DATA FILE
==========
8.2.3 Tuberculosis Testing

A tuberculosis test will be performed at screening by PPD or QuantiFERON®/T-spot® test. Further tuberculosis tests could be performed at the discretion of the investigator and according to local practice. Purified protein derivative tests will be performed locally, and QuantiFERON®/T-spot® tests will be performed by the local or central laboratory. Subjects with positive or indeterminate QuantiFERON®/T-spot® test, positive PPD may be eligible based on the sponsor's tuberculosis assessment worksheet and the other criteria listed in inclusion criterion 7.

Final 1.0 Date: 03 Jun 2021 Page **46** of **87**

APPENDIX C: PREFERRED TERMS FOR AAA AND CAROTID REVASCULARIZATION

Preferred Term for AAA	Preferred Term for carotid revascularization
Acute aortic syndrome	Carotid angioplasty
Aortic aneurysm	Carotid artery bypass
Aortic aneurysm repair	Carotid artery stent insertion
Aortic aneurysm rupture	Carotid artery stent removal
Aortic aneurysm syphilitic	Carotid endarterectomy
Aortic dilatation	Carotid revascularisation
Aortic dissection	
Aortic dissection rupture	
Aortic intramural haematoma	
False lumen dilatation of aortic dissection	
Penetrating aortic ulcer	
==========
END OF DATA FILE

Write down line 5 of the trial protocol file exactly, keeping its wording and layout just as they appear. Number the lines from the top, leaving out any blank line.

Preferred Term for AAA	Preferred Term for carotid revascularization